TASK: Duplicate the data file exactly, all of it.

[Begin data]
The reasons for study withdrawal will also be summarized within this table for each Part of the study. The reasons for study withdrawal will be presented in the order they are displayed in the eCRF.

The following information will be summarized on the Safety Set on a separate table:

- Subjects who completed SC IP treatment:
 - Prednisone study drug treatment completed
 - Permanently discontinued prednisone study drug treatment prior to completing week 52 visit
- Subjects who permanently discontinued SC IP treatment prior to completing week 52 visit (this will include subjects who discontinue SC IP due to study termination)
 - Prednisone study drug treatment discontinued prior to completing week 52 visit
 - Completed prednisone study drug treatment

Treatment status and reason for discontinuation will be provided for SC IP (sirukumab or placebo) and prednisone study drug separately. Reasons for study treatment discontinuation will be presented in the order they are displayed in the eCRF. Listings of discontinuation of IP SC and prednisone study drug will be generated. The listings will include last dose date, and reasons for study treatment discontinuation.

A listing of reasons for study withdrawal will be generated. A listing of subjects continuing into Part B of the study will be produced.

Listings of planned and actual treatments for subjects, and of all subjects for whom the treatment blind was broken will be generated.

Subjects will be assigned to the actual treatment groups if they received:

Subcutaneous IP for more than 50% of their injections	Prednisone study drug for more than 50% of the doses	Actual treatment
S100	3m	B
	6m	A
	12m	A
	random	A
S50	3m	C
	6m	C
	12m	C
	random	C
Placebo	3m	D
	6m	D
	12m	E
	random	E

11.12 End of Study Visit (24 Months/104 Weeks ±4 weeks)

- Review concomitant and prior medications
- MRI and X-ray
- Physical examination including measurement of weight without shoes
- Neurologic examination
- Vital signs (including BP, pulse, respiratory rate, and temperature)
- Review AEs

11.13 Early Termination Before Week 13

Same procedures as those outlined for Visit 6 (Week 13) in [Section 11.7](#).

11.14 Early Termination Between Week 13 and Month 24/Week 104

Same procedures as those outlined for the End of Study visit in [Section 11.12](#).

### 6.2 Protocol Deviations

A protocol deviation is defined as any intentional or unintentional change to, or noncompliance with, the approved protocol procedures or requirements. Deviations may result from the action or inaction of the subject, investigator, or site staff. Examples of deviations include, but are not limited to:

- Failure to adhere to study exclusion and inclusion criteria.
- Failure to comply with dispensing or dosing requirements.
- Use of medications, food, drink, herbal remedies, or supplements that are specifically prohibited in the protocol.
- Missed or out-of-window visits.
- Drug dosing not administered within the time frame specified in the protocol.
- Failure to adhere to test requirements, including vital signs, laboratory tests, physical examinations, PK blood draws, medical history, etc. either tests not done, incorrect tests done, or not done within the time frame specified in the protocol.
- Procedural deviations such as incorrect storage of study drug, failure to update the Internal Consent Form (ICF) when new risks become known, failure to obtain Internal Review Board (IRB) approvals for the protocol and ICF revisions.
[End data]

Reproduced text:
The reasons for study withdrawal will also be summarized within this table for each Part of the study. The reasons for study withdrawal will be presented in the order they are displayed in the eCRF.

The following information will be summarized on the Safety Set on a separate table:

- Subjects who completed SC IP treatment:
 - Prednisone study drug treatment completed
 - Permanently discontinued prednisone study drug treatment prior to completing week 52 visit
- Subjects who permanently discontinued SC IP treatment prior to completing week 52 visit (this will include subjects who discontinue SC IP due to study termination)
 - Prednisone study drug treatment discontinued prior to completing week 52 visit
 - Completed prednisone study drug treatment

Treatment status and reason for discontinuation will be provided for SC IP (sirukumab or placebo) and prednisone study drug separately. Reasons for study treatment discontinuation will be presented in the order they are displayed in the eCRF. Listings of discontinuation of IP SC and prednisone study drug will be generated. The listings will include last dose date, and reasons for study treatment discontinuation.

A listing of reasons for study withdrawal will be generated. A listing of subjects continuing into Part B of the study will be produced.

Listings of planned and actual treatments for subjects, and of all subjects for whom the treatment blind was broken will be generated.

Subjects will be assigned to the actual treatment groups if they received:

Subcutaneous IP for more than 50% of their injections	Prednisone study drug for more than 50% of the doses	Actual treatment
S100	3m	B
	6m	A
	12m	A
	random	A
S50	3m	C
	6m	C
	12m	C
	random	C
Placebo	3m	D
	6m	D
	12m	E
	random	E

11.12 End of Study Visit (24 Months/104 Weeks ±4 weeks)

- Review concomitant and prior medications
- MRI and X-ray
- Physical examination including measurement of weight without shoes
- Neurologic examination
- Vital signs (including BP, pulse, respiratory rate, and temperature)
- Review AEs

11.13 Early Termination Before Week 13

Same procedures as those outlined for Visit 6 (Week 13) in [Section 11.7](#).

11.14 Early Termination Between Week 13 and Month 24/Week 104

Same procedures as those outlined for the End of Study visit in [Section 11.12](#).

### 6.2 Protocol Deviations

A protocol deviation is defined as any intentional or unintentional change to, or noncompliance with, the approved protocol procedures or requirements. Deviations may result from the action or inaction of the subject, investigator, or site staff. Examples of deviations include, but are not limited to:

- Failure to adhere to study exclusion and inclusion criteria.
- Failure to comply with dispensing or dosing requirements.
- Use of medications, food, drink, herbal remedies, or supplements that are specifically prohibited in the protocol.
- Missed or out-of-window visits.
- Drug dosing not administered within the time frame specified in the protocol.
- Failure to adhere to test requirements, including vital signs, laboratory tests, physical examinations, PK blood draws, medical history, etc. either tests not done, incorrect tests done, or not done within the time frame specified in the protocol.
- Procedural deviations such as incorrect storage of study drug, failure to update the Internal Consent Form (ICF) when new risks become known, failure to obtain Internal Review Board (IRB) approvals for the protocol and ICF revisions.